Before New 52 rolled around, this series had been ongoing and was able to amass nine issues plus a special story concerning the global terrorist threat of the Leviathan. It has been an engaging, though at times confusing, series that had enough punches despite of its convoluted style and execution in a few issues. Nevertheless, it earned a second life for New 52 and Leviathan Part One: Demon Star is its sensational debut.
Artistically realized by Chris Burnham, Demon Star was invigorating in its action sequences; everything was naught with detail, amazing pacing and confrontations rife with plot significance. There was not a dull moment or misleading event in place, visually speaking which for me elevated Morrison's writing to a tee. What was also excellently juxtaposed for this issue is that it ties up Morrison's previous plots from when he wrote Dick Grayson and Damian Wayne as Batman and Robin of the same titular series (I was glad I finished the first twelve issues of that run before I jumped into this). There are also a few callbacks and references from the old continuity for long-time fans who know their Batman content best. This time around, Bruce Wayne is wearing the cowl again and he and his estranged son Damian are making due adjustments to make their new partnership work which still feels strained and awkward in a lot of distinct places.
I have loved this relationship development in Peter J. Tomasi's own B&R run so seeing this again with Morrison handling the writing is very nostalgic for me. In spite of their personal issues, Bruce and Damian function well enough as the dynamic duo. This issue puts them in enough tension-filled and remarkably action-packed situations that showcase their instinctive understanding of one another's combat style. I've always observed that Morrison's overall tonality for his Batman stories is often non-traditional. But it works because it's different from the way usual writers interpret Batman. I'll always love Snyder and Tomasi's writing for Batman the most, but Morrison's own distinct voice is so much more entertaining because it can be bizarre and amusing one moment, and grim and poignant the next, often in the span of two pages! And it makes Morrison's stories all the more interesting.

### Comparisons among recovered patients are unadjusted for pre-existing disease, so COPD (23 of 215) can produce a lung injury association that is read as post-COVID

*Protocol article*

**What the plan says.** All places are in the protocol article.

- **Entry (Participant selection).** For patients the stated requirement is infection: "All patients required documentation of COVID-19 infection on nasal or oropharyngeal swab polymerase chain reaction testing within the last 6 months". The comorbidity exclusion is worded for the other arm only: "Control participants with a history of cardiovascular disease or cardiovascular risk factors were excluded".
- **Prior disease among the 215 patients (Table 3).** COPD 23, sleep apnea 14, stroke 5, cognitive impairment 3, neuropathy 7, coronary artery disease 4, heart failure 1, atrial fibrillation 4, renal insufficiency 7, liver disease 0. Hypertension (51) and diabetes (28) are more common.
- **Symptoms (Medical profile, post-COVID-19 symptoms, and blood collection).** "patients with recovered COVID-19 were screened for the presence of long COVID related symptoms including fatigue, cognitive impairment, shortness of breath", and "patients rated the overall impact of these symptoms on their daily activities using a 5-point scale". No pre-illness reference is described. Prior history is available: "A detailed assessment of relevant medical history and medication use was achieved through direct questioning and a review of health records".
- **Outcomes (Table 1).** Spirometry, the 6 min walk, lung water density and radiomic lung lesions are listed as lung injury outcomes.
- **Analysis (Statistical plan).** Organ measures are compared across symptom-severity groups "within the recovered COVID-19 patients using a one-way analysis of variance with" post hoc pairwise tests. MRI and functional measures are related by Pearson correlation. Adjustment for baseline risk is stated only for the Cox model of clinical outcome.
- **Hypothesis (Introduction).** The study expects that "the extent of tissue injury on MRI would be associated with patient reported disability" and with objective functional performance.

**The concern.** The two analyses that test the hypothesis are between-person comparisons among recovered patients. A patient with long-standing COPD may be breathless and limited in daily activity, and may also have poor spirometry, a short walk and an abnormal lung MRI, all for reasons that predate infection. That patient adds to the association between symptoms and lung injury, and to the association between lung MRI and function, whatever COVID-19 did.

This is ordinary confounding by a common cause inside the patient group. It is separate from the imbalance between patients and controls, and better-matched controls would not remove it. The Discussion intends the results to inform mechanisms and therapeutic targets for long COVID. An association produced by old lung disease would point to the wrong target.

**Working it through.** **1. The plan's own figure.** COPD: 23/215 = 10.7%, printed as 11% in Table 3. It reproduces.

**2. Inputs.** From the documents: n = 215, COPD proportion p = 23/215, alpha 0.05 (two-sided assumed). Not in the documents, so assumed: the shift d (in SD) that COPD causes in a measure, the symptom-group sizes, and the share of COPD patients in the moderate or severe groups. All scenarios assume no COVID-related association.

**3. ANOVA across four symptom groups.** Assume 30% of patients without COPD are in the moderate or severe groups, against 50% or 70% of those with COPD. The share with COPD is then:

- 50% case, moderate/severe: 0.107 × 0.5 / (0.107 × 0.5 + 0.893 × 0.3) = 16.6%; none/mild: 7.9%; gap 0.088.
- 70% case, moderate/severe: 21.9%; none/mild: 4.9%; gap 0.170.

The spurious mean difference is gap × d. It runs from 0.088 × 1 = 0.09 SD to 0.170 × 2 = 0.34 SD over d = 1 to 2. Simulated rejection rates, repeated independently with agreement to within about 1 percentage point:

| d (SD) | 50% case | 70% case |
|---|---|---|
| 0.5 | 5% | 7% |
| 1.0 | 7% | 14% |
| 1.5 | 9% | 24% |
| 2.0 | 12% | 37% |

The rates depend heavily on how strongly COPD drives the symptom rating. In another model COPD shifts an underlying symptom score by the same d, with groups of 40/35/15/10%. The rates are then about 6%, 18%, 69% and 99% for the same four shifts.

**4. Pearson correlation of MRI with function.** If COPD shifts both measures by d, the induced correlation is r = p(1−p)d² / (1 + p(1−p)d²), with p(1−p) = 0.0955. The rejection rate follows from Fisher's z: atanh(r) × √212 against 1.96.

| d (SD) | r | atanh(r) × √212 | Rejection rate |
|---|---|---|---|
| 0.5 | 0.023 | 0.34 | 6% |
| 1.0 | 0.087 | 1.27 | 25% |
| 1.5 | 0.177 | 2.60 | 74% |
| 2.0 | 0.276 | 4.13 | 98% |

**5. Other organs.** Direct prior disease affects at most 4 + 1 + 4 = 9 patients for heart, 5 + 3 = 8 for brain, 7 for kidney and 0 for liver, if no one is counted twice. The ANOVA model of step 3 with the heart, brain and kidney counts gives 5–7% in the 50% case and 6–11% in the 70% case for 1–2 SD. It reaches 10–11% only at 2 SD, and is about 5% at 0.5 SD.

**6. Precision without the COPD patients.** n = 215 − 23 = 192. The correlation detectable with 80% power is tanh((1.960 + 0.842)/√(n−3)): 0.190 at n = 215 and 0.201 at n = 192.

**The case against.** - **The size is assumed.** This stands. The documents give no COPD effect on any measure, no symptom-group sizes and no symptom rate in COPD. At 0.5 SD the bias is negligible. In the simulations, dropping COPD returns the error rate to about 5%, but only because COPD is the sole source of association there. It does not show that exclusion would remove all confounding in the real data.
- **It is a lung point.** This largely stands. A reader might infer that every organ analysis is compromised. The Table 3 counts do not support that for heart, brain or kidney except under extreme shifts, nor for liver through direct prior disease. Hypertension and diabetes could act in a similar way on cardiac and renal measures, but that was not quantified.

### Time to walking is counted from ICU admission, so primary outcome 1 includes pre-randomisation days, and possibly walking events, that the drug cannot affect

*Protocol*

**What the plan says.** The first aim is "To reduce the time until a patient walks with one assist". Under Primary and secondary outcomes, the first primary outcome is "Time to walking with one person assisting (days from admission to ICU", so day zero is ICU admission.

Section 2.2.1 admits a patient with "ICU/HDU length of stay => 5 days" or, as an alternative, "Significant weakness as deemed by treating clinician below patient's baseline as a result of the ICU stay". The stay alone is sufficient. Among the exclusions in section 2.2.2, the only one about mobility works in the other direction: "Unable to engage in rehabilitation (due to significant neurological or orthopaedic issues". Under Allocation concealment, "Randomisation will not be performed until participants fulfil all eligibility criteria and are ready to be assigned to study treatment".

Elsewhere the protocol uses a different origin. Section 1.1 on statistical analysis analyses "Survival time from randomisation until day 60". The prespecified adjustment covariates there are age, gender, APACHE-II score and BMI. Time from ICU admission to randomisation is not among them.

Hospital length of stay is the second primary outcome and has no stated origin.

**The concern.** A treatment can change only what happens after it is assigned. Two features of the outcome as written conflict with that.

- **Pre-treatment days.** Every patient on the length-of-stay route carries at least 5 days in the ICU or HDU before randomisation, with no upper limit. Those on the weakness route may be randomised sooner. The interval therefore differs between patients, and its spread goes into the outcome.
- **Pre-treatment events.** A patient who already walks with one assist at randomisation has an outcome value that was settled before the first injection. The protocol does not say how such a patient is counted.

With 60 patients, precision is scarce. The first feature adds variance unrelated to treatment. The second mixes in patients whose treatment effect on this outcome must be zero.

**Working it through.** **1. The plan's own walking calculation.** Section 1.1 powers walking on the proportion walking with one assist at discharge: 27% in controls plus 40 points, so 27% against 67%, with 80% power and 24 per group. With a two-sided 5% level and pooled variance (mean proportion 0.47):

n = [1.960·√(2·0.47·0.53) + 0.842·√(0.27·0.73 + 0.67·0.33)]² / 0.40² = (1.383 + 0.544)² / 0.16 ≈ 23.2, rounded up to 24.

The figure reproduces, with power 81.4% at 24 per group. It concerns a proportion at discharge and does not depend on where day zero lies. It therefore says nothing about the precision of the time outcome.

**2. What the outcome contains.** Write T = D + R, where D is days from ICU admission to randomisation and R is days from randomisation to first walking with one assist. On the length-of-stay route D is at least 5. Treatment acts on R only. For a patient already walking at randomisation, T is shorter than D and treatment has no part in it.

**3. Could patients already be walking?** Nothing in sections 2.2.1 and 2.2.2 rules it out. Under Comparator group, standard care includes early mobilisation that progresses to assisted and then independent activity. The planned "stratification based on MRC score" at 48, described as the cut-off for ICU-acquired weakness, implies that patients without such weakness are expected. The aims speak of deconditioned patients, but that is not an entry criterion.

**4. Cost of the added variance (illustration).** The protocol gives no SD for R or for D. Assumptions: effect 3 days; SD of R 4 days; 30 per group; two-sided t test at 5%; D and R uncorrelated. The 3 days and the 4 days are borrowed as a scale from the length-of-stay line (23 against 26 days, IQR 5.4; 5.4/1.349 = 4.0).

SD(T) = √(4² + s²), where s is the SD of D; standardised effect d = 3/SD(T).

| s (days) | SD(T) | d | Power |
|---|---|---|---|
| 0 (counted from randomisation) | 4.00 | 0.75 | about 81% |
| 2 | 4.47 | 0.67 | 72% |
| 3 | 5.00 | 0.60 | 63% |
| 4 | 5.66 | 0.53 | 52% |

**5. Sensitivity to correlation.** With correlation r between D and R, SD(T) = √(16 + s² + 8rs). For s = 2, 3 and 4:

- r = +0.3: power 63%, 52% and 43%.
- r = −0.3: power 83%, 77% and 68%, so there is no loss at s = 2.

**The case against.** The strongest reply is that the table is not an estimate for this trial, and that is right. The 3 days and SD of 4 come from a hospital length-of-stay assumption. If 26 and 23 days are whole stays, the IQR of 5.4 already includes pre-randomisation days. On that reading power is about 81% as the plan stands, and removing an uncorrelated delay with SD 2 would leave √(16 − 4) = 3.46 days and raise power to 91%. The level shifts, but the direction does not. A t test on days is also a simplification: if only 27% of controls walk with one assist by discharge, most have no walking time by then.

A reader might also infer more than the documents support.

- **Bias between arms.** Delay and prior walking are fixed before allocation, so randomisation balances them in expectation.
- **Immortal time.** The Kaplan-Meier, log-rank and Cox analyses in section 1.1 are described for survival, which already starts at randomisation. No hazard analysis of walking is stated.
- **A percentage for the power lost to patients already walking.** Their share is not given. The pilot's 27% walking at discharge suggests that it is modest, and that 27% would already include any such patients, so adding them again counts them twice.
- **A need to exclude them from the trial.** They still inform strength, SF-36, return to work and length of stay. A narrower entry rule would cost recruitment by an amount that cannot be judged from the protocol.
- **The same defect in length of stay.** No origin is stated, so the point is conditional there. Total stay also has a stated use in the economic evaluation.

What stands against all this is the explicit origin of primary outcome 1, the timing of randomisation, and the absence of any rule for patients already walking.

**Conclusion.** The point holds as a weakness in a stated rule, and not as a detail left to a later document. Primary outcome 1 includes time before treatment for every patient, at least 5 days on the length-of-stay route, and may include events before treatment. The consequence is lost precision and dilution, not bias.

So far, so good. Batman Incorporated feels fresh and exciting in a way its predecessor has been lacking. I can keep up with the elements it had offered for this installment so far, and Burnham's art style just blend so well with Morrison's narrative so I'm really appreciating the product these two have offered so far. I like the briskness of all the scenes; it kept me turning the pages until that very last shocking page. I feel that the series is only warming up, building up to something that will include yet another ensemble team-up and global trekking in the later parts. In that case, I'll be ready! I think I'm more equipped to handle it than the last time!